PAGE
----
Complex rules and regulations abound in the financial world, and starting a small business or side hustle introduces a whole new set of risks to navigate. Many entrepreneurs subsequently find themselves overwhelmed with information and unsure of how best to build their dreams. Here’s how you can guide customers through some of the key differences between traditional commercial financing and point-of-sale equipment financing.
Manual Underwriting vs. Algorithmic Underwriting
One difference your customer will notice right away is the length (and pain) of the approval process for a traditional loan versus Clicklease’s algorithm-driven approval. Most bank loans require human underwriters, who assess an applicant’s time in business, credit score, income, and any other factors that could impact their ability to repay the loan. Underwriters charge a fee for their time and expertise. Because of this, it doesn’t make sense for most banks to offer loans less than $15,000—they have to cover the cost of originating both approved and rejected loan applications, as well as paying the underwriter. All of these additional costs are baked into the terms of the loan itself. Finally, underwriters require time to gather, read, and evaluate information pertinent to the loan, and approvals can take weeks.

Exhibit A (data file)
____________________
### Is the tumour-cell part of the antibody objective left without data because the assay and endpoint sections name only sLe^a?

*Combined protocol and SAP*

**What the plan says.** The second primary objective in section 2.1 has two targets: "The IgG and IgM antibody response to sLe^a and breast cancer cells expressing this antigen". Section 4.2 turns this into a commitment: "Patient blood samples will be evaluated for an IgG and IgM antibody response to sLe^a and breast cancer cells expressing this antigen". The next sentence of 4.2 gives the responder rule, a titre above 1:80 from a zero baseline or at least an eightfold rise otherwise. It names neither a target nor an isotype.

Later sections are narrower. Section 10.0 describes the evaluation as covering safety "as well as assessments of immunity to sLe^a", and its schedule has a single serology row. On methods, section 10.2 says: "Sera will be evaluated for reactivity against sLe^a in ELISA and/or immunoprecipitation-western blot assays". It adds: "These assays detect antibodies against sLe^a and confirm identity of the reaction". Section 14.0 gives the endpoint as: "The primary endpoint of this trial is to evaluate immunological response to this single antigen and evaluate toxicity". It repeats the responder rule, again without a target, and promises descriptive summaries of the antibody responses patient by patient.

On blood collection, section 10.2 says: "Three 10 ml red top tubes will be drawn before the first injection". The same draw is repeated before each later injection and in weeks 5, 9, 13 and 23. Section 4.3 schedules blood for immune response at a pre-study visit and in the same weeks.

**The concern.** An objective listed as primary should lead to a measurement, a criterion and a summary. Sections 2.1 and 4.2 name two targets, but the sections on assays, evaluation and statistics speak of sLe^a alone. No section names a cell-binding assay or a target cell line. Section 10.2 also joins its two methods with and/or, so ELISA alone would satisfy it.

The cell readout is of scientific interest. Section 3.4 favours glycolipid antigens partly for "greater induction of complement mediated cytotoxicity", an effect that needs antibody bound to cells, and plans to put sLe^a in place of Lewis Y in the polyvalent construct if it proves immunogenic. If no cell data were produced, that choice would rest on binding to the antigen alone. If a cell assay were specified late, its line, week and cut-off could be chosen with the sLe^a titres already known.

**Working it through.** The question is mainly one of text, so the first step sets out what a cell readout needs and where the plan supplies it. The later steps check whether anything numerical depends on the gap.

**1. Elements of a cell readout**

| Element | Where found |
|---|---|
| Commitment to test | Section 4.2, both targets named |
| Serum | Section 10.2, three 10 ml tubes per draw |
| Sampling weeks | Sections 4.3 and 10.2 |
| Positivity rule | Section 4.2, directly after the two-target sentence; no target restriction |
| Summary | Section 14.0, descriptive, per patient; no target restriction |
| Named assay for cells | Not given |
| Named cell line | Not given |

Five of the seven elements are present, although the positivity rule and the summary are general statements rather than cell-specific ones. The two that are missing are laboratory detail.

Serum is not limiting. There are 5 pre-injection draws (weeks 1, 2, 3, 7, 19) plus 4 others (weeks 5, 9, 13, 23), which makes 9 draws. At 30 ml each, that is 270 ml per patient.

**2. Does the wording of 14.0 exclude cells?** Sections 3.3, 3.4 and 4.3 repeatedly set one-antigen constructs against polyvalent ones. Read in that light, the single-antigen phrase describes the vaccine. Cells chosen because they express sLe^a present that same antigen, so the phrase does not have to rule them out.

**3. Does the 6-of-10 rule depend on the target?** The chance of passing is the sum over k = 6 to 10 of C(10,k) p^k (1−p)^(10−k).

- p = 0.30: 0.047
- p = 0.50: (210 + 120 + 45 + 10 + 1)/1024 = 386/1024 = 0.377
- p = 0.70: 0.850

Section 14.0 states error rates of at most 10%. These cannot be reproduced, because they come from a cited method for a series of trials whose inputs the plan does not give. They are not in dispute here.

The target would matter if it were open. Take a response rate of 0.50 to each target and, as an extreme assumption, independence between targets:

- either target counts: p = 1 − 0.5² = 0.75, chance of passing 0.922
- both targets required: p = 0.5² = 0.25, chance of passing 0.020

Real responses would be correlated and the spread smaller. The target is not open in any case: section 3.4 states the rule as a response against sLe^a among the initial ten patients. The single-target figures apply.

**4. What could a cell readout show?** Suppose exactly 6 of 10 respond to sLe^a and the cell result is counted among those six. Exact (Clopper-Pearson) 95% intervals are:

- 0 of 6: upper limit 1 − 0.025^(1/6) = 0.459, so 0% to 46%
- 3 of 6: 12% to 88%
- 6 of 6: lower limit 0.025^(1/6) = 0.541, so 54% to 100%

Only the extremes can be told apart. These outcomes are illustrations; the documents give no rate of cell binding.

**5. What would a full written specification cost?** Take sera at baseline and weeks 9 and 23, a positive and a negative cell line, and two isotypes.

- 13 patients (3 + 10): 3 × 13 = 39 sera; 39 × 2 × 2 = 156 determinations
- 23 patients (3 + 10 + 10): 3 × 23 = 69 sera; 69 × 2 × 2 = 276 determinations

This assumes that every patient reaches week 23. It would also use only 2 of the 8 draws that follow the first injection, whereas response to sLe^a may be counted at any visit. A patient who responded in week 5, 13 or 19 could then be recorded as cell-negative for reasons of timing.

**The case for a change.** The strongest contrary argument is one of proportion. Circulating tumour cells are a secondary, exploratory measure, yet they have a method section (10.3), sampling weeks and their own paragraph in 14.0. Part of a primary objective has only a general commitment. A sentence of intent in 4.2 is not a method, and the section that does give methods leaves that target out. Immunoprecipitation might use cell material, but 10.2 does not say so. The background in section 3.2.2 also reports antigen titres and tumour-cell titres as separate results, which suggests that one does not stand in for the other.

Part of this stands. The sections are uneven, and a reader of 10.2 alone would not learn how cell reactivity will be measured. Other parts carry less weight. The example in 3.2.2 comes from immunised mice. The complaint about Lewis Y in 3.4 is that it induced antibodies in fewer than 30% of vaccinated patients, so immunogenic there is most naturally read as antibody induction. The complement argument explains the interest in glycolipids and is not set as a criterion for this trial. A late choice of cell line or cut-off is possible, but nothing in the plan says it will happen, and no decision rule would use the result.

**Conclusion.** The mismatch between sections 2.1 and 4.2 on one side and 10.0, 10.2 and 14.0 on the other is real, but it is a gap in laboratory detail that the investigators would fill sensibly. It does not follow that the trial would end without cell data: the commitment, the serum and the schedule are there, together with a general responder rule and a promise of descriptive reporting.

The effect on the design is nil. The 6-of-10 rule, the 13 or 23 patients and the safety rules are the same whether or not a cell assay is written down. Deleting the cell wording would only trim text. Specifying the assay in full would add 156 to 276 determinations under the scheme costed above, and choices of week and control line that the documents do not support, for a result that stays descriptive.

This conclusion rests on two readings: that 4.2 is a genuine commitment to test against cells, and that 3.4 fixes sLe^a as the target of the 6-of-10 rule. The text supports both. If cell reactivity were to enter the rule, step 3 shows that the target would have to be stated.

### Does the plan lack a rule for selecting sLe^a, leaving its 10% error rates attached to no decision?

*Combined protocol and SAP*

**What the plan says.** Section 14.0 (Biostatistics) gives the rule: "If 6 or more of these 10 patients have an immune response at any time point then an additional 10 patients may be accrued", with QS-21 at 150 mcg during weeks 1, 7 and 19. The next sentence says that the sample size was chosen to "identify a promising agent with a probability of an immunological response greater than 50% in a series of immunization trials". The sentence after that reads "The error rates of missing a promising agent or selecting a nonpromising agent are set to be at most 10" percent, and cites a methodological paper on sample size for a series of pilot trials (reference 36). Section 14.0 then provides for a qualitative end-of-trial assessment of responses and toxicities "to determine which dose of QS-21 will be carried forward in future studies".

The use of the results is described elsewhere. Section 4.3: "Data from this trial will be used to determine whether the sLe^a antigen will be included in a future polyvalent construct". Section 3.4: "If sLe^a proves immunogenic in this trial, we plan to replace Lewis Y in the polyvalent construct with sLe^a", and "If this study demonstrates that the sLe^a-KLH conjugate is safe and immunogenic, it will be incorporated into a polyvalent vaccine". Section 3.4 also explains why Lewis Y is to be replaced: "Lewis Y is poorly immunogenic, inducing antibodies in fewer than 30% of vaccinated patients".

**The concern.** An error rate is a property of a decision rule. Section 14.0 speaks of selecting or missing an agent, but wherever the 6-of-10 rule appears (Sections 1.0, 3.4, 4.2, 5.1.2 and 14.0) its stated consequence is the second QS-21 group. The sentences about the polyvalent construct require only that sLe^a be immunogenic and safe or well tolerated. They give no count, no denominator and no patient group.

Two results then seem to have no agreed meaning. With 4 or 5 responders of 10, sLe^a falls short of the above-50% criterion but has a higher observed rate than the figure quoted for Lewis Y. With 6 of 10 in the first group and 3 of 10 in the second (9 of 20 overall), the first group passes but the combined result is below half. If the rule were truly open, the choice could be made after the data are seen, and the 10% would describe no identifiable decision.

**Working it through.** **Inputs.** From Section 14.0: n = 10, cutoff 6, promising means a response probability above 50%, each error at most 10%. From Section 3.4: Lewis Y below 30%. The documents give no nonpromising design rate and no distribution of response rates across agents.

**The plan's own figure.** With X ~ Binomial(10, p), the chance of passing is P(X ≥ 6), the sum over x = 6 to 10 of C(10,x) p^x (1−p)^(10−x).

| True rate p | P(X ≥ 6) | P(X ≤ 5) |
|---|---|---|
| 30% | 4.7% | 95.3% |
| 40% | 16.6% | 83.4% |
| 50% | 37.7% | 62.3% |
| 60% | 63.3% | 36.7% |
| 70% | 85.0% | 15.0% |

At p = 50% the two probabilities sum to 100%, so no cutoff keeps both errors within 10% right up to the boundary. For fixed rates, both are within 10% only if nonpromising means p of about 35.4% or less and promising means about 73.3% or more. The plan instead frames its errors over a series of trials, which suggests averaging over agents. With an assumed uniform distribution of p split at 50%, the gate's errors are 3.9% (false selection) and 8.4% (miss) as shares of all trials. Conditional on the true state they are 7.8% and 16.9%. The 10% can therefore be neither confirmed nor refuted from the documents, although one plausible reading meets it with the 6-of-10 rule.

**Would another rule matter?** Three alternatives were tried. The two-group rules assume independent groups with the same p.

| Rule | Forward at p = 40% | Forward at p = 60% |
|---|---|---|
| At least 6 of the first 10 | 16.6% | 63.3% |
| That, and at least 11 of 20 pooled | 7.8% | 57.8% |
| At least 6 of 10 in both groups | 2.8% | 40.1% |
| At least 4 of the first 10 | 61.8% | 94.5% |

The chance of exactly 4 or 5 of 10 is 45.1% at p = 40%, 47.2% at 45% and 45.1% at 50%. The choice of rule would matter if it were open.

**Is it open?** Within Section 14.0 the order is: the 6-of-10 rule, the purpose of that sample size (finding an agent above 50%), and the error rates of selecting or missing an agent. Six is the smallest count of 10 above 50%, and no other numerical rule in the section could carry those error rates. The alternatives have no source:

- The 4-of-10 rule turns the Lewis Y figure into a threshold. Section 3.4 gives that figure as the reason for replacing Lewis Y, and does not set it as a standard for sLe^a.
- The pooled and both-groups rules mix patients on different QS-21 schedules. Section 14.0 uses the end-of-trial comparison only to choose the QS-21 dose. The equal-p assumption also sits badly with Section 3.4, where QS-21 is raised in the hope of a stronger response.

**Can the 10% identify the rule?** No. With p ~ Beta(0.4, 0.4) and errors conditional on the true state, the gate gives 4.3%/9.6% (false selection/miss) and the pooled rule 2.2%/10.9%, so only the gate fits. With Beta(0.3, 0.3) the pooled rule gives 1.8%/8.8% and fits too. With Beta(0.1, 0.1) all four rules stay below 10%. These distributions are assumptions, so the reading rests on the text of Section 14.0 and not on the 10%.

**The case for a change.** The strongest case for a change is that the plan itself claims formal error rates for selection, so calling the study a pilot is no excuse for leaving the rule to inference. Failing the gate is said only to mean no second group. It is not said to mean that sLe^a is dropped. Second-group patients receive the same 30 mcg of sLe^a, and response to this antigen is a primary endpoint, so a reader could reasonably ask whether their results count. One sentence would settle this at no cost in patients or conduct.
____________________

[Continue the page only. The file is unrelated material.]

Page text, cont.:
But because Clicklease offers customer financing for single pieces of equipment, applicant information runs through an algorithm that returns approvals within minutes. And there’s no need to pay an underwriter, so loan amounts can range from $500 to $20,000. Your customer can get back to their business in less time and with more flexibility.
Outside Collateral vs. Self Collateral
A traditional commercial loan is disbursed in cash, and that heightens risk for lenders. Recovering their capital, should the loan default, could require time-consuming repossession and legal wrangling. So, to offset their risk, they might require a down payment or collateral, which just passes the risk to your customer. Your customer might have a solid small business plan but still feel hesitant to assume such a precarious position. (Unsecured business loans—which don’t require collateral—exist but are difficult to access, especially for small businesses and startups.)
Equipment financing at point-of-sale, on the other hand, poses significantly less risk for all parties. The lender treats the piece of equipment itself as the collateral—if something goes wrong, all their capital is tied up in one recoverable asset. Your customer doesn’t need a down payment or outside collateral to soothe the lender’s anxieties. And you, the equipment seller, get quick funding. Clicklease makes it safe and simple to sell equipment to customers who otherwise might not qualify for traditional financing.
Leasing vs. Buying
Should your customer lease or buy? A traditional lender won’t help much on this crucial question—once the loan is disbursed, the customer is on their own to negotiate terms for spending the cash. You’re the industry expert; consulting you before they secure financing could save your customer significant hassle, as well as building brand loyalty.
For certain types of assets, leasing makes more sense—depreciation might make owning an expensive piece of equipment more costly. Sometimes leases include maintenance and other regular services that protect customers. Some lease terms also end with an option to buy the equipment for a low fee, sometimes as little as 10% of the initial purchase price. Other items might be more sensible to purchase outright, allowing you to get full funding while your customer makes payments.